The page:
The dancing and choreography are amazing.

James Plath's picture

Okay, let's talk about "High School Musical 3," a.k.a. "High School Musical: The Movie."

After a surprise 2006 made-for-TV hit and a 2007 direct-to-video sequel proved that the public was still insatiable when it came to an appetite for all things Troy and Gabriella, Disney did the only logical (and humane) thing: they made a third film for the big screen, which was a big deal. It wasn't quite on a par with fathers racing against each other in high heels to win Hannah Montana tickets for their daughters, but parents who watched the first two films with their offspring eagerly awaited the chance to plunk down money and sink into a chair at the local multiplex. Because, let's face it, if our kids are going to go nuts over something, we'd prefer that it was something wholesome. HSM isn't the high school of today--the one with gangs, drugs, teen pregnancies, attitude, f-bombs, and disrespectful students. It's an idealized, squeaky clean version of high school that makes "Grease" look like the "Blackboard Jungle" by comparison. And happy? These kids wouldn't recognize angst if it bit them on the butt. That's because everyone is a winner in some way, and the Disney message is that all you kids can be princesses (I mean, winners) too . . . like the movie itself, which opened on 3,623 screens and topped "Mamma Mia!" for the first-weekend take ($42 million).

My wife, who took our daughter to the theater, came away from it thinking "High School Musical 3" was the best one yet. My seven year old, meanwhile, wouldn't commit. She liked all of them equally, which, of course, is what Disney is counting on. And me? When the Blu-ray screener arrived and we made our bowls of popcorn and grabbed our usual seats in the living room, I merely hoped for a film that was less self-conscious than the sequel. Give me a Gabriella (Vanessa Hudgens) that wasn't so "gosh am I cute" giggly and flirtatious in every frame, and a Troy (Zac Efron) that wasn't flexing or striking a GQ pose every time the camera was on him. Give me a plot that made more sense and musical numbers that were better integrated into the film, the way it was with the original.


But maybe that's because the structure of HSM3 is so similar to the original. It's senior year, and the gang is starting to feel down-in-the-mouth because they're going separate ways and high school will soon be behind them. See what I mean about idealistic? Half the people I went to high school with couldn't wait to leave! What's curious, too, is that Peter Barsocchini has already been announced as the writer (again) for "High School Musical 4," which is projected for a 2009 TV release, so what's left to report if they've all gone away? A homecoming? Anyway, while winning the big game was the climax of HSM, in HSM3 it's the opening sequence. What do you do after you win back-to-back state championships in basketball? You trigger the same kind of theme (this is my parents' dream for me, not mine) as Troy and his brainy girlfriend wrestled with in the first two films. All of the kids are anxious and feeling just a little lost . . . except for Sharpay (Ashley Tisdale), who's easily the most attractive and charming nemesis ever inserted into a Hollywood formula. Sharpay wants a career in acting, and the diva has plans to make this year's spring musical a one-person show, much to the amazement of her "better half"--brother Ryan (Lucas Grabeel). When composer-pianist Kelsi (Olesya Rulin) signs everyone up for the musical to keep that from happening, at first they all balk. But soon they realize that mounting a production together gives them one more gynormous way to bond before leaving high school.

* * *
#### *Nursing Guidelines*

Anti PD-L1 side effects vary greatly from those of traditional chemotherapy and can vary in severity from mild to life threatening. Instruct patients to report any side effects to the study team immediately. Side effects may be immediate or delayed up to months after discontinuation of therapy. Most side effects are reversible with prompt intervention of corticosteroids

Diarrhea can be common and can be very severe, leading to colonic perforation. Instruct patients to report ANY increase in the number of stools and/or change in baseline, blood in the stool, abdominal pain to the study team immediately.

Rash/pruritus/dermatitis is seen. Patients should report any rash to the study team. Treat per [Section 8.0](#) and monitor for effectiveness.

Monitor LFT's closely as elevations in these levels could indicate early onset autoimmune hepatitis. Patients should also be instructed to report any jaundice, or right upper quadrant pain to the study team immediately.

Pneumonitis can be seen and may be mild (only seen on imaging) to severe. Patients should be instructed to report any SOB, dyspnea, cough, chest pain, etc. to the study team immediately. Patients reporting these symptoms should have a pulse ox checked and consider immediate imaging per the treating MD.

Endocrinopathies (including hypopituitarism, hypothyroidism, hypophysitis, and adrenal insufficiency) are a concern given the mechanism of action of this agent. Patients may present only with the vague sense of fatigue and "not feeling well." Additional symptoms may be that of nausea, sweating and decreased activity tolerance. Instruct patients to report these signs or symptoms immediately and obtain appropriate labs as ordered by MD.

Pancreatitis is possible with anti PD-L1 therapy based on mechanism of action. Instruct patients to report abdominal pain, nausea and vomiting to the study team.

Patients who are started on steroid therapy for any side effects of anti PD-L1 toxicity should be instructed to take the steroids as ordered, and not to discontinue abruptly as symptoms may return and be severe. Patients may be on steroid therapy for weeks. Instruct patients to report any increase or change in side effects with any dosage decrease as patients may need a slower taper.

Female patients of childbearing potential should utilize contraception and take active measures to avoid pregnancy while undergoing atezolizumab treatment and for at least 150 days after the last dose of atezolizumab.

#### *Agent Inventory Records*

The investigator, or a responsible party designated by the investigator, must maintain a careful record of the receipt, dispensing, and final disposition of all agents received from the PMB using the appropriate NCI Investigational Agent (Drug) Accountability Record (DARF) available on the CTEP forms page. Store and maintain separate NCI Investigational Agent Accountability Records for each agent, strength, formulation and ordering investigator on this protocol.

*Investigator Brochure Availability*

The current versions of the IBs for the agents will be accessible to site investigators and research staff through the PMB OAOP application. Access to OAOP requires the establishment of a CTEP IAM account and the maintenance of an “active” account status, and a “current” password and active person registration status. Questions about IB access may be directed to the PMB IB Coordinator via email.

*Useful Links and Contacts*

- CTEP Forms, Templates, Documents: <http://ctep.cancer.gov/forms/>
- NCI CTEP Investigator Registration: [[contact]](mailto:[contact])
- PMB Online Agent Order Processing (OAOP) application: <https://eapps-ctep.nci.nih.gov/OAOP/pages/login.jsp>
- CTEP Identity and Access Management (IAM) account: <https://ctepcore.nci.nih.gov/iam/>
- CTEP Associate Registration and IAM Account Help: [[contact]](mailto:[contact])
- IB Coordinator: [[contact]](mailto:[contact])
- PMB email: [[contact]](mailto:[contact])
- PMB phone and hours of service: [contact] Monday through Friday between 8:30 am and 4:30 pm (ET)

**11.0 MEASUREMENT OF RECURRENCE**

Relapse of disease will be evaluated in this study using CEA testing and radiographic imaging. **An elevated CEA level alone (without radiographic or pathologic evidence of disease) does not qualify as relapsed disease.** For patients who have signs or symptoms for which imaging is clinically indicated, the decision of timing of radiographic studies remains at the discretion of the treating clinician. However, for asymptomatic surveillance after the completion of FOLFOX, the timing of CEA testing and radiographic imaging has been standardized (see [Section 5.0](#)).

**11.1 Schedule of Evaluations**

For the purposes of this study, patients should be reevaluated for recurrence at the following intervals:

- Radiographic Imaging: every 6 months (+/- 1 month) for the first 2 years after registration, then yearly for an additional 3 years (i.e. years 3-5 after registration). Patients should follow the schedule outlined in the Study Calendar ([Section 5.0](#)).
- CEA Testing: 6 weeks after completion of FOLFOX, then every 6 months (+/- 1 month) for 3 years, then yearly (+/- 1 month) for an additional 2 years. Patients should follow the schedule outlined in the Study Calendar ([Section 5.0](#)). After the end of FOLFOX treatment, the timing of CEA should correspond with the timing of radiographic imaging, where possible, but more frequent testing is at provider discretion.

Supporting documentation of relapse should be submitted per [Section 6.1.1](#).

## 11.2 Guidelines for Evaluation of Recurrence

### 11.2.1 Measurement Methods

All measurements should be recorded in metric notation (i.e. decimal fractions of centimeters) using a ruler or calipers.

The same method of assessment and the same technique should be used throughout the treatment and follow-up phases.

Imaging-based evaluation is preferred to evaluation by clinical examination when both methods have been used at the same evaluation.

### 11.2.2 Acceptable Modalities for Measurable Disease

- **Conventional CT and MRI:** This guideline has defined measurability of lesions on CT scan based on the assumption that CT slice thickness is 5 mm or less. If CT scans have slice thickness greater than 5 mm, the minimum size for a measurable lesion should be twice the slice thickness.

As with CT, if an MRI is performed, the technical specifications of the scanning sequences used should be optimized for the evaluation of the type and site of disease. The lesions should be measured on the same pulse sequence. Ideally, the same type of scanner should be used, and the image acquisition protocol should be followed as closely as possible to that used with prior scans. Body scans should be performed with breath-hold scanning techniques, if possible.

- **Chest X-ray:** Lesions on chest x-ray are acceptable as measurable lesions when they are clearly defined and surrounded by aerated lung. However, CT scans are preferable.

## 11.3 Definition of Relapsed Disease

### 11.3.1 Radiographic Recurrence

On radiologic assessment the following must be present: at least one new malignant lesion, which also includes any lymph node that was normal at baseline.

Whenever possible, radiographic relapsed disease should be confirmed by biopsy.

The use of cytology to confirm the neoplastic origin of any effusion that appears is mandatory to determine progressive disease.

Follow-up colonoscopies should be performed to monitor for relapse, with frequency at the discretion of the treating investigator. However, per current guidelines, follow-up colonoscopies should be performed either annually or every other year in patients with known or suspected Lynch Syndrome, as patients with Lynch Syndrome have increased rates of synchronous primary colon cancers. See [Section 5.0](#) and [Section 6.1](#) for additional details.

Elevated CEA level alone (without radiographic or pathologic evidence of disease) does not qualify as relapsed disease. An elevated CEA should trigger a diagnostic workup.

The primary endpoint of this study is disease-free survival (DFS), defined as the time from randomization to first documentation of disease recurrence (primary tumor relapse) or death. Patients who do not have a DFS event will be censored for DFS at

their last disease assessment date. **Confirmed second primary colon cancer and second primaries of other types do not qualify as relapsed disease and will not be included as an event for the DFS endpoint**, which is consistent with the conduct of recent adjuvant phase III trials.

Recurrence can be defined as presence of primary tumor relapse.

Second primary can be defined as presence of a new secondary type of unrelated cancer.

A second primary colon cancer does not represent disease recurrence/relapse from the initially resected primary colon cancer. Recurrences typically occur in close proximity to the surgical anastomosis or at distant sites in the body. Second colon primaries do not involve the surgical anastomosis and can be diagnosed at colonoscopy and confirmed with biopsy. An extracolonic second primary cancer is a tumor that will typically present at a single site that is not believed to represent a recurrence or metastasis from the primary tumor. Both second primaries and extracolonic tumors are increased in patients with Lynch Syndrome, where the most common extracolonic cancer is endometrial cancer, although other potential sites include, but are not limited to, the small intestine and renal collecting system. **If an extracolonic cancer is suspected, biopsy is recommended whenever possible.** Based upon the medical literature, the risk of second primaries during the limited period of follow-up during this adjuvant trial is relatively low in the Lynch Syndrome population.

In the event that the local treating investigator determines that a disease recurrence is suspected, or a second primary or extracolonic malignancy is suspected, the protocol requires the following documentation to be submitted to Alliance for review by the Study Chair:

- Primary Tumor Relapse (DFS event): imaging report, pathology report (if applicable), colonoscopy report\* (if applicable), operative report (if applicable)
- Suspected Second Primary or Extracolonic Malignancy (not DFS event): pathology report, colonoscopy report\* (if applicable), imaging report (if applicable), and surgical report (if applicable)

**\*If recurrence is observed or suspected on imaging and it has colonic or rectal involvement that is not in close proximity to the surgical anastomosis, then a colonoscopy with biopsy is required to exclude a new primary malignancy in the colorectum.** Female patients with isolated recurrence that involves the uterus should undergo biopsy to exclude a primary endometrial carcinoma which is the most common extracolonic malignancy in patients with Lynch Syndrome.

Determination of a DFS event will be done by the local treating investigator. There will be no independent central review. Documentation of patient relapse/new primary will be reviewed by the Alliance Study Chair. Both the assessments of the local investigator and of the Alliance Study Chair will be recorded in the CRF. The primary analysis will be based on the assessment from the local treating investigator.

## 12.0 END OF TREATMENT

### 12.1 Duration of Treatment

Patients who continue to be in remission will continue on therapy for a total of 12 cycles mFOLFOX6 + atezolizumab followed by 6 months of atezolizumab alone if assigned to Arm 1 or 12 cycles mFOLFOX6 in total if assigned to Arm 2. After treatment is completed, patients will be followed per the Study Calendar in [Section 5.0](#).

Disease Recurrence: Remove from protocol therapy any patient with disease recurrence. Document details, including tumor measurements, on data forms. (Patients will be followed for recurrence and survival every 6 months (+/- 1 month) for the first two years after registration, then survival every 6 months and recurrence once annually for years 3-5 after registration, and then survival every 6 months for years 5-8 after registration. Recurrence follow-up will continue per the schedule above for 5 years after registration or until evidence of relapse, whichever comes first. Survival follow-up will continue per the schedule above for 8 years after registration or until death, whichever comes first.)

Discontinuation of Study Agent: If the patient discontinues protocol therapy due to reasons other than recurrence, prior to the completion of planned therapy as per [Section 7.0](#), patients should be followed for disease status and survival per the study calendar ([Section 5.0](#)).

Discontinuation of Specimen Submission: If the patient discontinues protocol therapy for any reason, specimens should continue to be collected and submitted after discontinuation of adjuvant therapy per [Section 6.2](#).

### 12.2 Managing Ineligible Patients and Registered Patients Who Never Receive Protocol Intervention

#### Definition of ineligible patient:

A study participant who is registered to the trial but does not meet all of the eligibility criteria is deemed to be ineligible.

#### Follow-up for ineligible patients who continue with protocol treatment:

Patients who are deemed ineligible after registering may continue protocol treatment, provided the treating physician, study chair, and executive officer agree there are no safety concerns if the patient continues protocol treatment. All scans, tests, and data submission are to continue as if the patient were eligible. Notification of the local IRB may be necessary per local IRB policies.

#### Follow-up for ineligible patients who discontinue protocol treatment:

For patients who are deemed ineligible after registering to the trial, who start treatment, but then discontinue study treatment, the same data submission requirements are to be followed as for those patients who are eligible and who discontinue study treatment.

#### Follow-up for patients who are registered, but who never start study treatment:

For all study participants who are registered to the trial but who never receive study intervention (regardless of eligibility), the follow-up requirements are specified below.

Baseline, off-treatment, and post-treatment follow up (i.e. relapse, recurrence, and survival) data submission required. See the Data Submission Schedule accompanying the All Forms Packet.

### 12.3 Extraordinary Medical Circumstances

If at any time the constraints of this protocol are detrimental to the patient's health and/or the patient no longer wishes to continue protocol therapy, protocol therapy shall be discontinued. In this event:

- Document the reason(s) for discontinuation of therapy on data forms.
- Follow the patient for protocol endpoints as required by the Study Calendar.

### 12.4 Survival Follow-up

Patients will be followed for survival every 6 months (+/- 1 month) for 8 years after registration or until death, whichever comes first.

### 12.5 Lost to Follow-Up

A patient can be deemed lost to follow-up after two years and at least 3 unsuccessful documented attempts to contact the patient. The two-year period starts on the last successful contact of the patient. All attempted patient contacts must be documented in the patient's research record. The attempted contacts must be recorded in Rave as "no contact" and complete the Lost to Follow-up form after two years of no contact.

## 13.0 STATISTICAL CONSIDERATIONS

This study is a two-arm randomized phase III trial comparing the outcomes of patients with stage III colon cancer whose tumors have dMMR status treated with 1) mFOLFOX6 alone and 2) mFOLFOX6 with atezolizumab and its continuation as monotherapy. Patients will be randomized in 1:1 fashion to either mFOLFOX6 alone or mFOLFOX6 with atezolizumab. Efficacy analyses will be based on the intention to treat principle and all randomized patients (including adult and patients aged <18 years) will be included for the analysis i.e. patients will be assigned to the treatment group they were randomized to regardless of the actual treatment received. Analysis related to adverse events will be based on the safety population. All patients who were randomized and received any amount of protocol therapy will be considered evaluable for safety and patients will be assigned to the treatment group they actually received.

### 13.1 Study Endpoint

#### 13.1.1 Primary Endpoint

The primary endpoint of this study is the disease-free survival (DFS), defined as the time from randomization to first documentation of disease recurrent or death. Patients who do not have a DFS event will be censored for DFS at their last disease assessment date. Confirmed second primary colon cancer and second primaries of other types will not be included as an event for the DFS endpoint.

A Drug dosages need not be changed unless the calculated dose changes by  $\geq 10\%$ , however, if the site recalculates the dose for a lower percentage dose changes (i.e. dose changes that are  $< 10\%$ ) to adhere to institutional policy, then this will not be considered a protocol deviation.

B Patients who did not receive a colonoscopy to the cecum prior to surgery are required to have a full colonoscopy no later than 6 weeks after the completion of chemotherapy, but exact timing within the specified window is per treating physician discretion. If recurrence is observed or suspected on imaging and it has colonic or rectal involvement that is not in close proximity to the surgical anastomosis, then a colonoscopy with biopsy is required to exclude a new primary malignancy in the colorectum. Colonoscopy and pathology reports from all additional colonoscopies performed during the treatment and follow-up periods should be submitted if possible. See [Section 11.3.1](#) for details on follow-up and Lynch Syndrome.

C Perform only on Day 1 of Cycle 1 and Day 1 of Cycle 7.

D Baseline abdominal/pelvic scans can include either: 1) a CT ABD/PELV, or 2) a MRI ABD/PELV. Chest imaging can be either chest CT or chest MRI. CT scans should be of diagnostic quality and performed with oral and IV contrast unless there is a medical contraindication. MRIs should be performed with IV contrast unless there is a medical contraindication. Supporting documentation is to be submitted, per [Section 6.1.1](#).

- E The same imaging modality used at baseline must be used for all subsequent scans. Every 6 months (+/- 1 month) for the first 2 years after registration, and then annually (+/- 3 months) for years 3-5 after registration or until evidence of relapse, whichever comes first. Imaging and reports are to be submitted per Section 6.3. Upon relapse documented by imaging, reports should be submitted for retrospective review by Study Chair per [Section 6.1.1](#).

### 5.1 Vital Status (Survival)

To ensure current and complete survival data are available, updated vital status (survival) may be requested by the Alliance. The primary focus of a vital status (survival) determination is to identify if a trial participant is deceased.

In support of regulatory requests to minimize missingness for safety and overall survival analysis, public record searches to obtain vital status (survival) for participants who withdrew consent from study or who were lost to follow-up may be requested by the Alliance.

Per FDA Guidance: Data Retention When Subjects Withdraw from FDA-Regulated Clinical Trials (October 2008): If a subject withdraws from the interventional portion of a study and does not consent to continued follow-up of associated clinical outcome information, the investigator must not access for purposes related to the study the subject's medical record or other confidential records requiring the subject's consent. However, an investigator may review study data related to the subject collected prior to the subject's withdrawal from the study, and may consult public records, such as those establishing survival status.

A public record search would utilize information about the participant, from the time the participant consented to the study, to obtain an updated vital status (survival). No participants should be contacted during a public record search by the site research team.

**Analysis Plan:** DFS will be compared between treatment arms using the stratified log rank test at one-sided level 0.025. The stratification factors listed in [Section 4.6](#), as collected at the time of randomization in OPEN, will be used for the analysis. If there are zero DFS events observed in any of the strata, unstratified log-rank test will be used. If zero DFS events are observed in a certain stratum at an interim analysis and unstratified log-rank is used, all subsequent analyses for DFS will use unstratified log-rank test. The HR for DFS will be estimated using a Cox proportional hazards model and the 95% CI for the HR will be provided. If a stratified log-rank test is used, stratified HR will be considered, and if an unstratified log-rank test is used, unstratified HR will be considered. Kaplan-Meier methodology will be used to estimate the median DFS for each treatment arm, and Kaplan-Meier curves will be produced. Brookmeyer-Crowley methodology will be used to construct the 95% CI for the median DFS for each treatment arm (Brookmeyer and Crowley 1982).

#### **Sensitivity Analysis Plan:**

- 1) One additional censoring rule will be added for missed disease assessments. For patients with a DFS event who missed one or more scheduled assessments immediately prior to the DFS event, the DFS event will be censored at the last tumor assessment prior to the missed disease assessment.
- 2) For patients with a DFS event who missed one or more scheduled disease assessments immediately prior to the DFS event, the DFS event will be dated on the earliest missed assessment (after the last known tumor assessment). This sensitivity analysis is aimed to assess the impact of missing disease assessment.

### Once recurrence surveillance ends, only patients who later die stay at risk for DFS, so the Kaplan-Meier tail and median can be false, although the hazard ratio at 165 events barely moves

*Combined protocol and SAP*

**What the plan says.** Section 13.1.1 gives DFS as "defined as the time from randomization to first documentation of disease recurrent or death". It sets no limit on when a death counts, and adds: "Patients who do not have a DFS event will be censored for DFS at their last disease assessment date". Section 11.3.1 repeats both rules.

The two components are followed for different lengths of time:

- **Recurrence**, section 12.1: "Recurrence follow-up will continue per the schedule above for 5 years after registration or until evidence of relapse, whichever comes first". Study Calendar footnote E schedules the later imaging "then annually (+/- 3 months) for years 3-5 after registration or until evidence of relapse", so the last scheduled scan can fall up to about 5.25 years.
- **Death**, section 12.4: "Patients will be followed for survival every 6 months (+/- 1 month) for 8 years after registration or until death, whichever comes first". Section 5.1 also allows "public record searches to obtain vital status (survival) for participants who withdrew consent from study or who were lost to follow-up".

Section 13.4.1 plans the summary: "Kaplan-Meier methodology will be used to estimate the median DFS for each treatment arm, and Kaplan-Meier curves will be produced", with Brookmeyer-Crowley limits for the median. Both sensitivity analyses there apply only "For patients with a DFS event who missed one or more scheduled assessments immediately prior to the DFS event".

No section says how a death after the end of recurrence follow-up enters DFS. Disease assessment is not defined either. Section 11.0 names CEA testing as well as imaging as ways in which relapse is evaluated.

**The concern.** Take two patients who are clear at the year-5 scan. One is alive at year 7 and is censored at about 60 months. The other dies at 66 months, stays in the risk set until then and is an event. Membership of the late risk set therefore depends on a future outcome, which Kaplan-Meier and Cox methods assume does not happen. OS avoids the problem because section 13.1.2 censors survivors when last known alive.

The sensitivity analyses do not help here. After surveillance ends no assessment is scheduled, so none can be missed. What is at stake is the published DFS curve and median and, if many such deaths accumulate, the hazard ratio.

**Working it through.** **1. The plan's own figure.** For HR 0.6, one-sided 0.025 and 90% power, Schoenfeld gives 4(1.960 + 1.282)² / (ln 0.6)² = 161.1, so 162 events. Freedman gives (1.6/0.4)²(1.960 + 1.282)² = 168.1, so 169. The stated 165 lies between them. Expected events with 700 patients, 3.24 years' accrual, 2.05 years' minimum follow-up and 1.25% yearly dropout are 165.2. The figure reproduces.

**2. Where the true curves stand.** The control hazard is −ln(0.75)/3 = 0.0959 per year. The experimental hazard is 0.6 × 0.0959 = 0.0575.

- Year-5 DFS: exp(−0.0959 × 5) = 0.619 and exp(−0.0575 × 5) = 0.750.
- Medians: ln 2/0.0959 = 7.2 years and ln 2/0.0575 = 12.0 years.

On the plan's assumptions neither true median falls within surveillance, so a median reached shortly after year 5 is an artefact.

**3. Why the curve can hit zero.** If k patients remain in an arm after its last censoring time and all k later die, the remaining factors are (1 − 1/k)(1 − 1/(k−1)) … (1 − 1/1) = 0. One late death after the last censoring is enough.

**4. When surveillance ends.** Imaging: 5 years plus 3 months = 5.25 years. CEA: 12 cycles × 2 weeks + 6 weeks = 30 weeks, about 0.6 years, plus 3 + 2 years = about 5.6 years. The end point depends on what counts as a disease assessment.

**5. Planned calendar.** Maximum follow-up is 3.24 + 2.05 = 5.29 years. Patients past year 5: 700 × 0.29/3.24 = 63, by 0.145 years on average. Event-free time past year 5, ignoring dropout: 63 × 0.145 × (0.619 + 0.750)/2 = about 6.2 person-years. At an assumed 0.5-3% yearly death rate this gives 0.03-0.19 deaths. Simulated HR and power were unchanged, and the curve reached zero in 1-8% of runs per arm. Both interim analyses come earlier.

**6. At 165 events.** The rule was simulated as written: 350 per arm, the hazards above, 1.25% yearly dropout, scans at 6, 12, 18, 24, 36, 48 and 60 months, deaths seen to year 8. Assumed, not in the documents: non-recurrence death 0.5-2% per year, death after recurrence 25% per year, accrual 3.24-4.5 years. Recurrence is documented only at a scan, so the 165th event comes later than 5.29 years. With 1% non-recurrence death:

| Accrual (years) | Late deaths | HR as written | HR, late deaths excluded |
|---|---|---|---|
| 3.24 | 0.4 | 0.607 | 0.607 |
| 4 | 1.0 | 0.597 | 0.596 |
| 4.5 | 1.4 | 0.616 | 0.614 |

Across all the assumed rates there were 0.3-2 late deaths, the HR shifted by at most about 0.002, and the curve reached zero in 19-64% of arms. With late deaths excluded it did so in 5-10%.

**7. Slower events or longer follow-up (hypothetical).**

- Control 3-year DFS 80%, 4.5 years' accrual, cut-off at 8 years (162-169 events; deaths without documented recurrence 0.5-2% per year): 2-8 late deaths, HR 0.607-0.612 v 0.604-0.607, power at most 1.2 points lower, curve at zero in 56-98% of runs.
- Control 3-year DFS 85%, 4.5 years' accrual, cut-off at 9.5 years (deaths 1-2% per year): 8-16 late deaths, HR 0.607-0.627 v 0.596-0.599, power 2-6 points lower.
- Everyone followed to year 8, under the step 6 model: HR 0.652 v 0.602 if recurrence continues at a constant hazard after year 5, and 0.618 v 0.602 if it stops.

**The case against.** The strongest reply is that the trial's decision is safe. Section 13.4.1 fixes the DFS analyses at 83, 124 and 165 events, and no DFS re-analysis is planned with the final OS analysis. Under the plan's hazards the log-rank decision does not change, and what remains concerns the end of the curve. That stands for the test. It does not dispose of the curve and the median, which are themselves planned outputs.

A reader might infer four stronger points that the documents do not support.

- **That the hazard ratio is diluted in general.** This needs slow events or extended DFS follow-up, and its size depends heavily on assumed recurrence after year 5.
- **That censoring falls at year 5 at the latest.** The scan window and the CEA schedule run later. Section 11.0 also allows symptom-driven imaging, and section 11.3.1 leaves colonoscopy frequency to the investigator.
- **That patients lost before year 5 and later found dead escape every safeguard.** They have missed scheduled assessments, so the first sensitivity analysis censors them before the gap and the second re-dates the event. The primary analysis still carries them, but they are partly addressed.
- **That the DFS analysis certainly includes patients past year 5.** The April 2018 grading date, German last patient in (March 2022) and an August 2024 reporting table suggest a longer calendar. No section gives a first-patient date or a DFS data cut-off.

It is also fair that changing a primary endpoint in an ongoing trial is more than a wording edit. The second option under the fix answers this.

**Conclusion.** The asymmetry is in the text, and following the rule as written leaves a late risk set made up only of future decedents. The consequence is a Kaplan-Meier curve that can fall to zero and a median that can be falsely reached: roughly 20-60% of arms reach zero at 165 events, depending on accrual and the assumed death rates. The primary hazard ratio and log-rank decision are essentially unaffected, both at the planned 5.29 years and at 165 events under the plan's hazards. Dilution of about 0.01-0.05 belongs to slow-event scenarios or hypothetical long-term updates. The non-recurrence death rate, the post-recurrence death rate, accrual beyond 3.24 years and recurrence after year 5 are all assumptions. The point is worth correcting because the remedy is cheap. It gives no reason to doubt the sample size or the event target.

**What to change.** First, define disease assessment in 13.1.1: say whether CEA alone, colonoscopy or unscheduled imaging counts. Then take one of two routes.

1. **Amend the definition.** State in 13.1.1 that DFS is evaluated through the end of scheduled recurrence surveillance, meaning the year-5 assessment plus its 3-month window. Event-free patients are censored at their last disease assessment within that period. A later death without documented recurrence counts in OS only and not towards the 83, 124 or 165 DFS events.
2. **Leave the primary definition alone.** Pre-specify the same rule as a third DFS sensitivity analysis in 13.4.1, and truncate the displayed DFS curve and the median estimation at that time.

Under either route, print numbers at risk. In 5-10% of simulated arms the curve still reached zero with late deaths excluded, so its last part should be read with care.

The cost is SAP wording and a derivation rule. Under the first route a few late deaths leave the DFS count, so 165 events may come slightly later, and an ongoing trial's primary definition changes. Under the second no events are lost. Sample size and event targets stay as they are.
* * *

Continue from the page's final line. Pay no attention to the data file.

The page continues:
In a way, HSM3 reminds me a little of "White Christmas," which was constructed simply as a showcase for the song that emerged as a surprise hit in "Holiday Inn." The plot--a show put on for a beloved commander--was really just an excuse for the songs and dances. That's the way this 117-minute "extended version" plays out, too. It's all about the show.

What struck me, though, is how Broadway everything seemed. Though HSM3 is easily the most cinematographic of the three, all of the production numbers are high-concept Broadway tunes with elaborate staging. Disney has had success in recent years with movies like "The Lion King" and "Mary Poppins" transitioning to the stage, and I couldn't shake the feeling that maybe HSM3 was laying the groundwork for a Broadway and national touring company run.